I didn’t sit. I stood in a corner with my back to the wall and held my weapon with both hands. I kept my eyes on the entrance and on every Vietnamese in the place. The safety to my M14 was off and my finger was on the trigger.

Chu Lai was not Saigon. The roads were dirt. The villages were small and the floors inside were also dirt. Those five fellow Marines that wanted to eat something “fresh” may have lacked common sense taking such a risk, but no one died or got sick that day. I watched them finish eating and drink the cool, locally brewed beer from glass bottles. I didn’t have to shoot anyone—not that day. I had no regrets.

_______________________

Lloyd Lofthouse, a former U.S. Marine and Vietnam Veteran, is the award winning author of The Concubine Saga.

His latest novel is Running with the Enemy. Blamed for a crime he did not commit while serving in Vietnam, his country considers him a traitor. Ethan Card is a loyal U.S. Marine desperate to prove his innocence or he will never go home again.

And the woman he loves and wants to save was trained to hate and kill Americans.

To follow this Blog via E-mail see upper right-hand column and click on “Sign me up!”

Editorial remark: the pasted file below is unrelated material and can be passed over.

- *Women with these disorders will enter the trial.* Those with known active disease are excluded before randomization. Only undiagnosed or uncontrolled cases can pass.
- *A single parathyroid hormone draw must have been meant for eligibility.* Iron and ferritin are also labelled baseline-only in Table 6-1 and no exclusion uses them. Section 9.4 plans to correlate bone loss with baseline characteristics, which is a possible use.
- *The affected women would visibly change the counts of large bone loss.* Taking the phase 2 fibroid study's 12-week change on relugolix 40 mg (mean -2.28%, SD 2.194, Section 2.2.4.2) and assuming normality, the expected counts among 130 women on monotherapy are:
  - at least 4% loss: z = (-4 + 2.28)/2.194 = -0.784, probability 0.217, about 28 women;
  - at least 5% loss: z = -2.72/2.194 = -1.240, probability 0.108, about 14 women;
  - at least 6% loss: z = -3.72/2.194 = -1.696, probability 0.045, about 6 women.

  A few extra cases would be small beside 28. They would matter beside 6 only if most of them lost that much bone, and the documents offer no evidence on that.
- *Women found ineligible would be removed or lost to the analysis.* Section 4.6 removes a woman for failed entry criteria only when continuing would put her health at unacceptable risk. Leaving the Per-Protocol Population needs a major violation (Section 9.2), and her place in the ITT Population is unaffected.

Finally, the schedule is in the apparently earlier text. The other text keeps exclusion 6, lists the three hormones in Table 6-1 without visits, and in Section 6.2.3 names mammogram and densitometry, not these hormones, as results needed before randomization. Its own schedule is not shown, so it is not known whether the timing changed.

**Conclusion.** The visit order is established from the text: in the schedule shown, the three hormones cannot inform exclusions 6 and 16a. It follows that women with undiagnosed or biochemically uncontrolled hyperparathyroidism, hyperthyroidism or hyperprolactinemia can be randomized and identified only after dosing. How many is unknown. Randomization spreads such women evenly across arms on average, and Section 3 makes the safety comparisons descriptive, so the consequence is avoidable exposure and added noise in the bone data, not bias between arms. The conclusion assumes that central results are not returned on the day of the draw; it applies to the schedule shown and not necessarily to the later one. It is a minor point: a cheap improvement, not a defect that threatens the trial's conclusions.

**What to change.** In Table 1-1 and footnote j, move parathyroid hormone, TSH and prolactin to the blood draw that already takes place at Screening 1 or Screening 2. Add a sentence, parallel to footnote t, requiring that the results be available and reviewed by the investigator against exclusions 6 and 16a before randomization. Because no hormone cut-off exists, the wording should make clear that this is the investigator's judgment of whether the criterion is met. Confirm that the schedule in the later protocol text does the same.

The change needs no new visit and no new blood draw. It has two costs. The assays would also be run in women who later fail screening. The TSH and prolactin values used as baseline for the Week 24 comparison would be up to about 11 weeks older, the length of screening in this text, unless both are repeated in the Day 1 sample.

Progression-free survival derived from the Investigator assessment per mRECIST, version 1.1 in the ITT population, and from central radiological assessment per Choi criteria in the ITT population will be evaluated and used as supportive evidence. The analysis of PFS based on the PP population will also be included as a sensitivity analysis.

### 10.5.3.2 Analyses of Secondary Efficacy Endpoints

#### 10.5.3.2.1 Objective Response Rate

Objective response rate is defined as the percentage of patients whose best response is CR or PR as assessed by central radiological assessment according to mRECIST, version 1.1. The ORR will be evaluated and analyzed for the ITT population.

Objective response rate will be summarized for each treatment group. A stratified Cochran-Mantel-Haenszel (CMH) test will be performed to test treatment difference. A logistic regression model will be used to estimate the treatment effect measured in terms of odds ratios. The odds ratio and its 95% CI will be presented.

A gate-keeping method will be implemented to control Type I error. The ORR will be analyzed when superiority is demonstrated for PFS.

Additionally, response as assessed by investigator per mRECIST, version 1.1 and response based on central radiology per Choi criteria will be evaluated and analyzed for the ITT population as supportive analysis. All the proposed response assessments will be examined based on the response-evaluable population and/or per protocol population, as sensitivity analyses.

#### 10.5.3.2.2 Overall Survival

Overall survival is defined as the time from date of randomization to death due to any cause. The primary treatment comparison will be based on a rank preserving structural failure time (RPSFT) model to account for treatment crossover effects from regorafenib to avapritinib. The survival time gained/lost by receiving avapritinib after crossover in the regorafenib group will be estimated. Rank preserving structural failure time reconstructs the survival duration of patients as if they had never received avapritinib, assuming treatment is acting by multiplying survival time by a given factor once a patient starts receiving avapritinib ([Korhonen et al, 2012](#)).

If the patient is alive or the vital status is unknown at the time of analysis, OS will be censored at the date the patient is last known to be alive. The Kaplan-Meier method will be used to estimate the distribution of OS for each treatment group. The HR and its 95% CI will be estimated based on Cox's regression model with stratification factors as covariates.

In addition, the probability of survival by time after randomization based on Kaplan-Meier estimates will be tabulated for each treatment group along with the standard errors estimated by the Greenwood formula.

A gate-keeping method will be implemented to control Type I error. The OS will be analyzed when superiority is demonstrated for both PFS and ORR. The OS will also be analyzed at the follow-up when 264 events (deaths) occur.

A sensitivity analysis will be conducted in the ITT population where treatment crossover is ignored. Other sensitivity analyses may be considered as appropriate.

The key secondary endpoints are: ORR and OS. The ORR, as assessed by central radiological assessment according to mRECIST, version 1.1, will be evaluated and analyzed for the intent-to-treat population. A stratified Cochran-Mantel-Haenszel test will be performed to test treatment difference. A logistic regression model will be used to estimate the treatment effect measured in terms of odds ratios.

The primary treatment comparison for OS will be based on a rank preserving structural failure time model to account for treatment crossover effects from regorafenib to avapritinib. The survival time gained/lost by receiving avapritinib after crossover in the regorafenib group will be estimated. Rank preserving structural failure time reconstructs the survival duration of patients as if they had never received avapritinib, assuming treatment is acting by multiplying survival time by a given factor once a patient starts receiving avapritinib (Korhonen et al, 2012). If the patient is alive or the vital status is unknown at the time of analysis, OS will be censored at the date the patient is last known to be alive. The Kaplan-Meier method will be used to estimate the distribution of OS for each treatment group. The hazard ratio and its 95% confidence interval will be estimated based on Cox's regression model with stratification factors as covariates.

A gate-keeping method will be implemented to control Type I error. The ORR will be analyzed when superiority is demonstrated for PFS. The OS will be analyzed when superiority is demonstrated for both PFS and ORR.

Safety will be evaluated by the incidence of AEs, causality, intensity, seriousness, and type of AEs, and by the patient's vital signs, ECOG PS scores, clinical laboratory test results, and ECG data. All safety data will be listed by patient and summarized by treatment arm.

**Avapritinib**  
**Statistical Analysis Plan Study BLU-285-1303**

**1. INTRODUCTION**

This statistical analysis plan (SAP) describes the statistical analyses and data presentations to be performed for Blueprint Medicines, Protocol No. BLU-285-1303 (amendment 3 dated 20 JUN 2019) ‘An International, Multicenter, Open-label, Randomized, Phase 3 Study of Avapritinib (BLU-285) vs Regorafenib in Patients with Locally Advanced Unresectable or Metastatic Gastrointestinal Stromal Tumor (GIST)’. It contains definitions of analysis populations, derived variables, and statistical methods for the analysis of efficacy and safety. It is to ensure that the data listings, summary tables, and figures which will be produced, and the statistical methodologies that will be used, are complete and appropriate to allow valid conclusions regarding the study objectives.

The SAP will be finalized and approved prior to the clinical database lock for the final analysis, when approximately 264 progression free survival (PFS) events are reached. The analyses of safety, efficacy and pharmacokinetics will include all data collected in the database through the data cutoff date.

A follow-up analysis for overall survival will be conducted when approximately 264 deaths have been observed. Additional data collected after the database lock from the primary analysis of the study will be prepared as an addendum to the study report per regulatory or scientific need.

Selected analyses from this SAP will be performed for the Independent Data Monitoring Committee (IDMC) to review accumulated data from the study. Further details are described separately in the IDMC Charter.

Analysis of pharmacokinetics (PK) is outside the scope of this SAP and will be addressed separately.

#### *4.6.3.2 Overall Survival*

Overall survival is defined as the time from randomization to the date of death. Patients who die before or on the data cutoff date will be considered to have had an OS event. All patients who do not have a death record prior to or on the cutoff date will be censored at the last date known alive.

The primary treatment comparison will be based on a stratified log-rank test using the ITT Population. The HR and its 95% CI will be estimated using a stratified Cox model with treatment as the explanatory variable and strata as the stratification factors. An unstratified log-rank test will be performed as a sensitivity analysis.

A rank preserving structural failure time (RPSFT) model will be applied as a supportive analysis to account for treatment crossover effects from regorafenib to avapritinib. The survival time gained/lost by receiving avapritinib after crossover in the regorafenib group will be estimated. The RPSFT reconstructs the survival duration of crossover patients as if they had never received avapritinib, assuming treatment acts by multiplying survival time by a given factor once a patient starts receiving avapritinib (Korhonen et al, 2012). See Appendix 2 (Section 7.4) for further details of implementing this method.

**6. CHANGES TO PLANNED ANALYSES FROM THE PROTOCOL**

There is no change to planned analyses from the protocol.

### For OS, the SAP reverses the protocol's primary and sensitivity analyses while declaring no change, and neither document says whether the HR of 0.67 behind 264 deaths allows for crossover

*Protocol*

“The Hurt Locker” and IEDs in Vietnam

I went and saw The Hurt Locker, a movie I recommend to anyone wanting to see the reality of war without serving in one. This gritty, realistic movie reminded me of another incident I survived in Vietnam and the fact that Islamic terrorists in Iraq did not invent IEDs (Improvised Explosive Devices). IEDs have been around for a long time.

One day in 1966, I accompanied a platoon of flame tanks outside the Division area where a forward artillery battery was being located. The flame tanks were using napalm to burn brush off the hills near the site so it would be difficult for snipers to get close enough without being spotted.

The tank commander said, “Drive in our tracks. This road is often mined.”

I put one set of tires in the tank’s tracks, wider than the jeeps. The other two tires rolled in the center of that dirt road. We drove like that for miles into the hills watching the ground in front of the jeep for signs of digging.

The question I have been asked the most over the years from people that haven’t fought in a war has been, “Were you afraid.”